Cardiff University | Prifysgol Caerdydd ORCA
Online Research @ Cardiff 
WelshClear Cookie - decide language by browser settings

Welsh Devolution as passive revolution

Evans, Daniel 2018. Welsh Devolution as passive revolution. Capital and Class 42 (3) , pp. 489-508. 10.1177/0309816817742343

[thumbnail of Devolution as Passive Revolution. Capital and Class (forthcoming).pdf]
PDF - Accepted Post-Print Version
Download (700kB) | Preview


Welsh devolution has not been adequately theorised. Following the narrow vote for Welsh devolution in 1997, many academics in Wales adopted a nakedly ‘celebratory’, uncritical view of devolution as a radical change to the British state, taking at face value the claim that it was designed to rejuvenate Welsh democracy. The power relations inherent to the transformation of the British state are rarely discussed in Wales. As a consequence, the developments which have occurred in Wales since devolution – political disengagement, the rise of the far right, the vote for Brexit – seem hard to grasp: it is simply presumed that something has ‘gone wrong’ with the application of devolution. This dominant way of thinking assumes that devolution was designed to ‘work’. Using Gramsci’s concept of passive revolution, this article argues that devolution to Wales (and Scotland) was a central plank of New Labour’s transformation of both the Labour Party and the British state. Building on a reading of the post-war British state as a historic bloc, I draw attention to the power relations inherent in Welsh devolution and the ‘top down’ nature of the process, which was led by the Labour party in order to preserve its hegemony in Wales and the United Kingdom as a whole. After outlining the political struggles and strategies of transformismo which occurred within the process of passive revolution, where hegemony is temporarily ‘thinned’, I contend that contemporary Wales represents a period of interregnum, where the old world (the traditional centralised British state) has died, but a new Welsh state cannot be born. As Gramsci predicted, this has led to the emergence of a host of ‘morbid symptoms’ in Wales. I conclude by reflecting on the nature of the interregnum and whether ‘restoration’ or ‘revolution’ is likely to triumph in Wales.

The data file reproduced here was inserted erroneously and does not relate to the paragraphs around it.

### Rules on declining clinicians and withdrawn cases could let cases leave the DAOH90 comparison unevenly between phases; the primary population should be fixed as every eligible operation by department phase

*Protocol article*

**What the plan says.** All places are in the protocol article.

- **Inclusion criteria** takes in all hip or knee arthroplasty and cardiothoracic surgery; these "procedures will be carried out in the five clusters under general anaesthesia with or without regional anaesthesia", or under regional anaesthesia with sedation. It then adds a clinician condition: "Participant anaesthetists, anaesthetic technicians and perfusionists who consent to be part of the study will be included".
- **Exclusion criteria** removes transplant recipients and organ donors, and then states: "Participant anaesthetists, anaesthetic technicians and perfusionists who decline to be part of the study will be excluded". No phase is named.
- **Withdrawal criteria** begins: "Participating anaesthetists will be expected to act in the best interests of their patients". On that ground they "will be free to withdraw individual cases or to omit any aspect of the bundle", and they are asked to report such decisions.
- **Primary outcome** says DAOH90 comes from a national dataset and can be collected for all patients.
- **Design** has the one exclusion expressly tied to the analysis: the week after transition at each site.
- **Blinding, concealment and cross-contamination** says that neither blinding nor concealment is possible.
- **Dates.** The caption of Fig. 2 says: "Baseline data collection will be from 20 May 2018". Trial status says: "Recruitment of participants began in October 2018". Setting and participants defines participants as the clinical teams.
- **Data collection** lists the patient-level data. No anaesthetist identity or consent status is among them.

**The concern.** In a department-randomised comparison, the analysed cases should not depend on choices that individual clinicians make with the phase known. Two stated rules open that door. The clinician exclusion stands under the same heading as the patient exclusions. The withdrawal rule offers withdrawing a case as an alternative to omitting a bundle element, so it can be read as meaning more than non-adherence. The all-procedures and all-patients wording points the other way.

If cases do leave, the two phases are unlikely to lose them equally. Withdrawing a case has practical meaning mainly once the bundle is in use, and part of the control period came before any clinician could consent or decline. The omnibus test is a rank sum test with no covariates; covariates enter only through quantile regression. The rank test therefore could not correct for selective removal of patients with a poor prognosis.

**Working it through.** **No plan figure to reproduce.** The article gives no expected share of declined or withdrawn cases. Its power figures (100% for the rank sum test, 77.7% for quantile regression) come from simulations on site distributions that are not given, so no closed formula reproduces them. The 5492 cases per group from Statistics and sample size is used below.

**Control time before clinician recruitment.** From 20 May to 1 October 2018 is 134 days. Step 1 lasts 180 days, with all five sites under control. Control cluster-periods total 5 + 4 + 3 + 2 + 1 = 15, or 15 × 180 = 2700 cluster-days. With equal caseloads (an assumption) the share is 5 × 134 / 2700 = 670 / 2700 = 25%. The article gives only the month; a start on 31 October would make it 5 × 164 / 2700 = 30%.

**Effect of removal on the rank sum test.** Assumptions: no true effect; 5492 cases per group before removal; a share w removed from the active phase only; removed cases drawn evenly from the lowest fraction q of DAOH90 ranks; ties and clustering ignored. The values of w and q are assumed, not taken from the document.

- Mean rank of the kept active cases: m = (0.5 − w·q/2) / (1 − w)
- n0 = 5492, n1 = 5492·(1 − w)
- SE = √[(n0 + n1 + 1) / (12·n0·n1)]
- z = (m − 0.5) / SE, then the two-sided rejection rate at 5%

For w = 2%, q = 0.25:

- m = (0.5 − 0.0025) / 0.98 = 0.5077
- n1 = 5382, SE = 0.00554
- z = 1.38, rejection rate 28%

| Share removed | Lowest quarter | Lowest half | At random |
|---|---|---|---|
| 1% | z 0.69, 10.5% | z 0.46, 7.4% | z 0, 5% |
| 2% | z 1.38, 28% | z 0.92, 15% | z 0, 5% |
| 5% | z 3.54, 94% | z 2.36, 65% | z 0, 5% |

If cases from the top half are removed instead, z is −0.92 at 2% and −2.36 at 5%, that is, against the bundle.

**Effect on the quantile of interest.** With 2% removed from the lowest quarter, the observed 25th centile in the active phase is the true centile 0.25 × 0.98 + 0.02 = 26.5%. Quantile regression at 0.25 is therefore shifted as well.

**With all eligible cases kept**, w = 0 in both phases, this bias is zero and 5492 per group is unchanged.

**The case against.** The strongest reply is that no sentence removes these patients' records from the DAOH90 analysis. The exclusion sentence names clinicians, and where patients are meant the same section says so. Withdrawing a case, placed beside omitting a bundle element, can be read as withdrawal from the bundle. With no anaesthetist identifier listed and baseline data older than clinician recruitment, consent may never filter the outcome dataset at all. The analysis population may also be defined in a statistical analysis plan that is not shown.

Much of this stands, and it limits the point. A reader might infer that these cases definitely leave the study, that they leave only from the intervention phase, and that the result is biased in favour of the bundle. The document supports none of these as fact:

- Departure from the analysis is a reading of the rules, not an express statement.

Item Type: Article
Date Type: Publication
Status: Published
Schools: Social Sciences (Includes Criminology and Education)
Wales Institute of Social & Economic Research, Data & Methods (WISERD)
Publisher: SAGE Publications (UK and US)
ISSN: 0309-8168
Date of First Compliant Deposit: 23 July 2018
Date of Acceptance: 25 August 2017
Last Modified: 03 Jan 2024 16:57

Citation Data

Cited 1 time in Scopus. View in Scopus. Powered By Scopus® Data

Actions (repository staff only)

Edit Item Edit Item


Downloads per month over past year

View more statistics